The white-sand beach is partitioned by a gray metal fence.
On the American side stands Camp Schwab, a sprawling, citadel-like compound perching on the expanse of the emerald bay; bursts of practice rounds ring out intermittently from the U.S. Marine Corps shooting range.
The patch of shore accessible to local Okinawans is fronted by a canopy sheltering demonstrators and a rain-battered sign reading “Day 4161.” Scrawled on the top of the tent: “USMC [is] harmful for security of Okinawa people."
Prime Minister Shinzo Abe is pushing Japan to cooperate more closely with the U.S. armed forces in the face of an increasingly mighty China, which is flexing its muscles in the East and South China seas. This week, his ruling coalition is expected to push through parliament changes to the country’s pacifist constitution that would allow Japanese troops to be deployed beyond the national border for the first time since World War II and fight alongside Americans.
Situated on the southeastern edge of the Japanese archipelago, 1,000 miles from Tokyo and about the same distance from the Chinese mainland, Okinawa would be on the geographical frontlines in any conflict over the Senkaku islands, which are controlled by Japan but claimed by China (which calls them the Diaoyu islands).
Yet Okinawans continue to wage a lonely battle against the American military presence here.
U.S. military installations still take up one-fifth of the island, and nearly three-quarters of the more than 50,000 American troops in Japan are stationed here.
Last weekend, despite overwhelming local opposition led by Okinawa’s governor, national authorities resumed landfill preparation work to expand Camp Schwab to house the 3,000 Marines to be relocated from Futenma Air Base in south-central Okinawa.
“A majority of the people here say they’re afraid of China,” said Shino Hateruma, a prefectural researcher who has conducted opinion surveys here over the past two years, when the anti-base relocation campaign heated up. “But the best protection for them is keeping the peace. By opposing the relocation plans, they want to show they want to be peaceful neighbors to China.”
Economic concerns also are part of the debate. But Okinawans’ pacifist convictions have been forged both through bloodshed and decades living alongside a heavy American military presence. Among the staunchest anti-base demonstrators are elderly survivors of the Battle of Okinawa in March 1945, the largest single battle of the Pacific war. The fighting left 100,000 civilians dead — a third the island’s inhabitants.
Even after control over much of U.S.-occupied Japan was restored to Tokyo in 1951, American troops continued to administer the 460-square-mile island until 1972.
Since then, some former U.S. bases have been shuttered and redeveloped into shopping malls and amusement parks to lure Asian tourists eager for a taste of Americana closer to home.
Golf courses and resorts ring the pristine waters teeming with diverse, colorful species. Tourism accounted for more than a fifth of Okinawa’s GDP last year.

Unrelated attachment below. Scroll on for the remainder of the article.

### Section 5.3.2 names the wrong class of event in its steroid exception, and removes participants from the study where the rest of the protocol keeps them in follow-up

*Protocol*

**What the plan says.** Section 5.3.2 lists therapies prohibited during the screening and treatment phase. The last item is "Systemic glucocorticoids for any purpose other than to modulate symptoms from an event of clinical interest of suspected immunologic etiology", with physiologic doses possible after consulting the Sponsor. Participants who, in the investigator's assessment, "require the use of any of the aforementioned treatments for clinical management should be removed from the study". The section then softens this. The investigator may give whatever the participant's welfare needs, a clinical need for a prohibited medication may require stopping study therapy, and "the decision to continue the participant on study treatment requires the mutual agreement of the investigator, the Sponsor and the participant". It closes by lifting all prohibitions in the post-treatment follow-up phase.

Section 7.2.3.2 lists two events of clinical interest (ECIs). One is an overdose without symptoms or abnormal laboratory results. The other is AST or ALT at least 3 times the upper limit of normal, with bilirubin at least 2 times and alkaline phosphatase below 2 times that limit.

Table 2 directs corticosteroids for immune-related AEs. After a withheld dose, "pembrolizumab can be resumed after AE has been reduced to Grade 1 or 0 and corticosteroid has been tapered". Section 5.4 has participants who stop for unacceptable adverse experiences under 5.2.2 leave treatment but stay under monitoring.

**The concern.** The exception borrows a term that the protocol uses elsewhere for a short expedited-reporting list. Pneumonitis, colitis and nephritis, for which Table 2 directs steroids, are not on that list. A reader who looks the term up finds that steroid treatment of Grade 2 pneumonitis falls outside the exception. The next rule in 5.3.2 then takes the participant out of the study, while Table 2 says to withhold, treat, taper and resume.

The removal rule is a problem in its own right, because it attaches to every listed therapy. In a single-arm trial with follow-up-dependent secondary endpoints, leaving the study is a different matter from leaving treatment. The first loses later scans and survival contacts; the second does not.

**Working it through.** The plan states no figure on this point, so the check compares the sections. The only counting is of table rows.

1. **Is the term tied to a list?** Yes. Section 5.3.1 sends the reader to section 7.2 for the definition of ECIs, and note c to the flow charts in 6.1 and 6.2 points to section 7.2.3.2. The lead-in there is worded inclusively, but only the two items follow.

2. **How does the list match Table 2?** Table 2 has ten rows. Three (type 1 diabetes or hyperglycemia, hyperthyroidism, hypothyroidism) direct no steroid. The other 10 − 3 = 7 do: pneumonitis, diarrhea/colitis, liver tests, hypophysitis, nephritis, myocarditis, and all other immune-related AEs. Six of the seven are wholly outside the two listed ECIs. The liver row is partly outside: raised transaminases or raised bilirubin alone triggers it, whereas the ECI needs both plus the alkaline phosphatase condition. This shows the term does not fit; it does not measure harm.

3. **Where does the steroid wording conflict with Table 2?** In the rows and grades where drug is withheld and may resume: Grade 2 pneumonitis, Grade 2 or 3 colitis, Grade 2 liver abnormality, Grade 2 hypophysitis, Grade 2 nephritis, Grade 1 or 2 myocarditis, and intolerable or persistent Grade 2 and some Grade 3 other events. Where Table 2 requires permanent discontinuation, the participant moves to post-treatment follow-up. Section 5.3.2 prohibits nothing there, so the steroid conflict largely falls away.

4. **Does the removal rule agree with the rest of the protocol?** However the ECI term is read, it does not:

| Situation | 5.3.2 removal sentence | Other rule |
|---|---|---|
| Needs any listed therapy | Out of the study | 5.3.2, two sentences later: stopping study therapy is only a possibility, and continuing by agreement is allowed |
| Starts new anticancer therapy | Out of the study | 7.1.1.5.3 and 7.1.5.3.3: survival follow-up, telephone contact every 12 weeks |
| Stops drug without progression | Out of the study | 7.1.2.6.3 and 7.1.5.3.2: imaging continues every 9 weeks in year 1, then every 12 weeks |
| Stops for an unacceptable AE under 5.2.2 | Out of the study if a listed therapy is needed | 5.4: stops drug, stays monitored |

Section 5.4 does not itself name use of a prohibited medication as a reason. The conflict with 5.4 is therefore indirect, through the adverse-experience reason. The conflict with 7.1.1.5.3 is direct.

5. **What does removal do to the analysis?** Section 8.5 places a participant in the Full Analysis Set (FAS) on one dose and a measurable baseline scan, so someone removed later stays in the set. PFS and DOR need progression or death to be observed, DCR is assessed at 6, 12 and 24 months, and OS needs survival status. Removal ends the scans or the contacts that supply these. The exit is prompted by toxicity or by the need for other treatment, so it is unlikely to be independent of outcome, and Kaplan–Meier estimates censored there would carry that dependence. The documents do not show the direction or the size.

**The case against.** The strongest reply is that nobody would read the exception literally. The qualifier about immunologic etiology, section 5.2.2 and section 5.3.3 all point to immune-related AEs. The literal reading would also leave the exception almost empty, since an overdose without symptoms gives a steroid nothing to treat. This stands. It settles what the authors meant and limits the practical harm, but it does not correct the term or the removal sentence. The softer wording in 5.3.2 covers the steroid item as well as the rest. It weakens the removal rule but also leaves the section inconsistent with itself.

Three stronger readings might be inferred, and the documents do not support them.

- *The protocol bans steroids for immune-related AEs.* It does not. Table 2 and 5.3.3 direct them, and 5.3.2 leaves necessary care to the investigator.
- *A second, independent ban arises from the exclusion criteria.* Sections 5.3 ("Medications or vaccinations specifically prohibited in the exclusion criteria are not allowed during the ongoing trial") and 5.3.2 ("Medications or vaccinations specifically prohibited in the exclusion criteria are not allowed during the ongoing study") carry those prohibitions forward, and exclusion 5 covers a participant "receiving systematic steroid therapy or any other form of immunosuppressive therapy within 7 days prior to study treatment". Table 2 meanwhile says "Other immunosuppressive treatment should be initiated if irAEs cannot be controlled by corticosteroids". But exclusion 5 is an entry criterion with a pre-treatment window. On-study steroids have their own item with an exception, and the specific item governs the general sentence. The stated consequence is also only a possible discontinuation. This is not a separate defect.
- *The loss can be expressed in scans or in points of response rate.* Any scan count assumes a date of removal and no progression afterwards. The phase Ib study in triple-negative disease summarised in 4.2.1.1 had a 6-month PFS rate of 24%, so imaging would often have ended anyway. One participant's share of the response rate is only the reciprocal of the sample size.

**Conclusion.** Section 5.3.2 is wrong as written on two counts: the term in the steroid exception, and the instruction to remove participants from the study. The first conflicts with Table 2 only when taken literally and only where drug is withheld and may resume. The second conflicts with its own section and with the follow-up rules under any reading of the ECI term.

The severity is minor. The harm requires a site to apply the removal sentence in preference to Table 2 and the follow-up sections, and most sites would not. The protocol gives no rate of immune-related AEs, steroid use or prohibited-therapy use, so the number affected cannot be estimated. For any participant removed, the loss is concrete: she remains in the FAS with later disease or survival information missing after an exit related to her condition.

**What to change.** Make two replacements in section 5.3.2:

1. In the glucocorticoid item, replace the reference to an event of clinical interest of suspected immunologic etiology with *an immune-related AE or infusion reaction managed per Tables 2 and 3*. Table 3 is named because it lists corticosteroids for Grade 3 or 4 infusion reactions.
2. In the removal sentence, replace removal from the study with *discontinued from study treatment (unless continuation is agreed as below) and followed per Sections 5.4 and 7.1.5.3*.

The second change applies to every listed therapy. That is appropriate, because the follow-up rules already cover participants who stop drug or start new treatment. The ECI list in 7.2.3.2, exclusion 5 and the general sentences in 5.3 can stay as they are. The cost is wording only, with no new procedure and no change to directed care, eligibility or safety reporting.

But tensions have persisted. In 1995, islanders were shocked and outraged by the gang rape of a pre-teen girl by U.S. servicemen; the fury was calmed by a promise to reduce troops in Okinawa and return the Futenma base — situated in a dense residential area — to local control for redevelopment.
The plan to relocate Futenma base is regarded by many Okinawans as a broken promise, because troops will just be moved, and there will be no reduction in troop numbers.
Locals also fear that the landfill for helipads and hangars at the relocated air base will choke off the sea life diversity important to the development of eco-tourism. One example is the endangered Okinawa dugong, a kind of manatee.
“The base will kill my business,” said Kazunari Nakasone, 36, operator of a kayak school nearby, who stopped by the demonstrators’ tent last week, while Tanaka Hiroyuki handed out thumb-sized origami manatees to supporters.
“Compared with a decade ago, more people are now joining the protest,” said Hiroyuki. “I think we’ll find a way to stop the construction. We’ll keep fighting in a nonviolent way.”
Nakasone and others periodically take to the bay at Henoko, steering their kayaks so as to obstruct construction work at Camp Schwab, and are increasingly confronted by the Coast Guard.
Five years ago, anti-base Okinawans scored a victory when then-Prime Minister Yukio Hatoyama resigned over his failure to keep his promise to relocate the base off the island.
But a more assertive Abe government seems determined to keep the base on the island.
Even though Abe’s constitution reinterpretation efforts are hardly popular, few people on the main islands have rallied to Okinawans’ side. For most Japanese, Okinawa is a place apart.
Japan annexed Okinawa 60 years before WWII along with the Ryukyu island chain. Okinawa accounts for less than 1% of Japan’s landmass.
“The Japanese government has succeeded in making the people believe it’s American strategy to keep the base here and that Okinawa is fated to be used,” said Tomohiro Yara, a longtime local journalist and commentator on the Japan-U.S. security alliance. “But this is a democracy, so who decides to put the bases here? The current arrangement is very convenient for both Tokyo and Washington. The Japanese government must have total responsibility.”
Law is a special correspondent.